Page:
Cold intrusions in Lake Baikal: Direct observational evidence for deep water renewal

W├╝est, Alfred, Thomas M. Ravens, Nikolai G. Granin, Otti Kocsis, Michael Schurter, Michael Sturm

Limnol. Oceanogr., 50(1), 2005, 184-196 | DOI: 10.4319/lo.2005.50.1.0184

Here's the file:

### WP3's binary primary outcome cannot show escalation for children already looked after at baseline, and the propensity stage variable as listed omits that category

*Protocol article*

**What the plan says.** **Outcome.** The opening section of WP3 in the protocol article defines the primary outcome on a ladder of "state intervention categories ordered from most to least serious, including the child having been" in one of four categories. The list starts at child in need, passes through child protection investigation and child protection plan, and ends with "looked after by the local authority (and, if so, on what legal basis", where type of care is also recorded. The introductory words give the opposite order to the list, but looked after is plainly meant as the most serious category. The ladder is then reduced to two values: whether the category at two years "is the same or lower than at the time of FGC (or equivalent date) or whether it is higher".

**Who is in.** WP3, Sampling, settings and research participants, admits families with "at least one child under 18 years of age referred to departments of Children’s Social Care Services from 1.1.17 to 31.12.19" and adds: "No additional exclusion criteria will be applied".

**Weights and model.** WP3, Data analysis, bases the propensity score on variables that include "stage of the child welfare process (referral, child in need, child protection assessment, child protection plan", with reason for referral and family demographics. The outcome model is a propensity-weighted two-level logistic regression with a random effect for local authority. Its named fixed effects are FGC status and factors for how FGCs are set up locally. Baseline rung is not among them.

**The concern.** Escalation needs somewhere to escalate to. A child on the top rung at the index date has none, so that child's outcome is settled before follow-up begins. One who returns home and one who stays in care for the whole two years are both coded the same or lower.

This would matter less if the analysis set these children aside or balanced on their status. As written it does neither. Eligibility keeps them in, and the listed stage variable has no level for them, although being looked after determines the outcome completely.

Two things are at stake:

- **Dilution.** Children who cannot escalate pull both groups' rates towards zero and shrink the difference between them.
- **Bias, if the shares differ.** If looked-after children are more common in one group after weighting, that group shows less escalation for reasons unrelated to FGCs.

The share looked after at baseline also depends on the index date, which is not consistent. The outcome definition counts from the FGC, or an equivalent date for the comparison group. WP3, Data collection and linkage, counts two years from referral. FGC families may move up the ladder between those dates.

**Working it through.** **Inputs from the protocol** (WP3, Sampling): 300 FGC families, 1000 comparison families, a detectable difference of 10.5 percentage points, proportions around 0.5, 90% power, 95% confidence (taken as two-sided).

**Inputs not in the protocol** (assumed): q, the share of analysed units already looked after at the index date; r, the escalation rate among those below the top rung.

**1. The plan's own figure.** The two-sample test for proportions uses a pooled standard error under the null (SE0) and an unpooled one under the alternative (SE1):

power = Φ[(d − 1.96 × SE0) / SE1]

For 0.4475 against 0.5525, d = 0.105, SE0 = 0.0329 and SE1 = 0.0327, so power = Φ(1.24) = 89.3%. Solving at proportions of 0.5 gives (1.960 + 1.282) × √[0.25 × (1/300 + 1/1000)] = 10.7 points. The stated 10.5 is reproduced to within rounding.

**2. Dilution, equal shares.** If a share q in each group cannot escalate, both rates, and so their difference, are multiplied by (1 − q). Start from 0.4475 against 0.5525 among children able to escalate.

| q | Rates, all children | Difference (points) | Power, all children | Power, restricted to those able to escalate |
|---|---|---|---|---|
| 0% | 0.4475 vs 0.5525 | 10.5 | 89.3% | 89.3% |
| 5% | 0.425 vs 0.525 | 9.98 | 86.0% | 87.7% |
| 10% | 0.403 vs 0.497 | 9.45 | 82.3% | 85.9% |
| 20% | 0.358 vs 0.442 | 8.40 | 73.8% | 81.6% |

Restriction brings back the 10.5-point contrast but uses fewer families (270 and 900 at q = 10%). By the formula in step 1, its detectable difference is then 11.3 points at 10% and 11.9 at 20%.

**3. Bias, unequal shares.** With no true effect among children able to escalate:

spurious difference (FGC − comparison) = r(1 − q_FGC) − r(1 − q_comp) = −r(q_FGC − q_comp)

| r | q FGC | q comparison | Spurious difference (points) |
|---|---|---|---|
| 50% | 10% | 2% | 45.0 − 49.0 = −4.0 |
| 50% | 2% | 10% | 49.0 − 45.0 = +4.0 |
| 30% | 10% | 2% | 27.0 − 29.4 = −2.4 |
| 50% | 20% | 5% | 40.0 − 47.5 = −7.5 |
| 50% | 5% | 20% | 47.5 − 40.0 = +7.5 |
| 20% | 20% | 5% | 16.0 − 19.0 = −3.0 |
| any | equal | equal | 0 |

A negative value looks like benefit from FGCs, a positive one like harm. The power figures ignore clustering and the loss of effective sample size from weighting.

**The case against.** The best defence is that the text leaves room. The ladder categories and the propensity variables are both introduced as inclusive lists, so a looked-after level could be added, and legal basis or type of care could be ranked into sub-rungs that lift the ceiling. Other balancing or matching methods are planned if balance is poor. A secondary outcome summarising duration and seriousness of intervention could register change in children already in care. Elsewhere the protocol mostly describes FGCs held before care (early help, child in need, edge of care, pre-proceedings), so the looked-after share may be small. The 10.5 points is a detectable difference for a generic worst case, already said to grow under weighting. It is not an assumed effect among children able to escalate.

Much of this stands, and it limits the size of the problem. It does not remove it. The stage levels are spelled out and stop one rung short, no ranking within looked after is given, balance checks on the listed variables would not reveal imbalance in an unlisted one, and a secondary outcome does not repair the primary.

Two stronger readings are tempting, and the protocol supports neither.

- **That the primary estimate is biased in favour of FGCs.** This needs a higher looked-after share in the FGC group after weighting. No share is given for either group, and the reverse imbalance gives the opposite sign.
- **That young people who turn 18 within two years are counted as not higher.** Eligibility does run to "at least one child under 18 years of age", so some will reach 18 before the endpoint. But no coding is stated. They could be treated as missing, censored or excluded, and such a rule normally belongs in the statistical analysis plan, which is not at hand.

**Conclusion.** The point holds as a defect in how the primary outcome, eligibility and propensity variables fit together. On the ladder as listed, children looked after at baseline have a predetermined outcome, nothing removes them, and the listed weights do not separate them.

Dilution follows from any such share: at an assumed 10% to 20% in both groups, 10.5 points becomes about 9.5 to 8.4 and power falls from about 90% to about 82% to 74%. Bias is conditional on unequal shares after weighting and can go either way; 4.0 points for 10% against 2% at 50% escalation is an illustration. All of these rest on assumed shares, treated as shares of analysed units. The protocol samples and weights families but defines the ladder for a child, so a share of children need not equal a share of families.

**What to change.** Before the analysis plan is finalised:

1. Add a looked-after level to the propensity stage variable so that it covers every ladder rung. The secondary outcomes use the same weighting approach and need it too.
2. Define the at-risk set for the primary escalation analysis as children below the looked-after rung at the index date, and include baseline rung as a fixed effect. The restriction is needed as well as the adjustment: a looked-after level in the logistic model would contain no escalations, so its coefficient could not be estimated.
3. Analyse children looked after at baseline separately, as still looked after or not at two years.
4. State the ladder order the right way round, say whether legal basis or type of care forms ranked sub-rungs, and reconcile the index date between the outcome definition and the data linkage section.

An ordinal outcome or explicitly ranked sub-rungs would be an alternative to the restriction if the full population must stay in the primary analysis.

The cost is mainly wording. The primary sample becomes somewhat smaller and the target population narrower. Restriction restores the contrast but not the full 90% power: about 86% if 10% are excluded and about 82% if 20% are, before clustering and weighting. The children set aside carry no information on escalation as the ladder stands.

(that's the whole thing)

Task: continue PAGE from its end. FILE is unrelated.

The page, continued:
ABSTRACT: We studied cold, deep-water intrusions in the South Basin of Lake Baikal on the basis of 2 yr of data (December 1995-November 1997) from near-bottom and near-surface thermistor strings, monthly conductivity-temperature- depth (CTD) profiles, and a near-bottom current meter, all collected near the South Basin maximum depth of 1,461 m. The data show intrusions into the greatest depths with temperatures of 0.08-0.20°C below ambient (~3.33 to ~3.38°C at maximum depth). The intrusions were observed three times per year between January and June, when surface water is always cooler than deep water, with durations of a few (at least 1-3) days. The estimated water input ranged from 1 to 10 km3 per event, and the annually accumulated volume was estimated to be 10-30 km3, which is significantly less than the steady-state indirect estimates of 30-70 km3 yr-1 to the permanently stratified deep water (depth > 300 m). This indicates that not all of the cold intrusions reach the deepest area. Because the cooling of the near-bottom waters was not accompanied by a significant increase in ion or particle content and because deep sediment traps did not contain significant enrichments of minerogenic particles, we concluded that Selenga River inflow is not a possible source of the cold intrusions. Two CTD profiles in June 1996 and 1997 showed lower temperature throughout the deep water, as expected from thermobaric instabilities. The required downwelling is definitely not occurring in the pelagic interior but most probably by near-coast counterclockwise currents. The source of the regularly occurring deep intrusions is clearly cold surface water, but the actual mechanism is uncertain.

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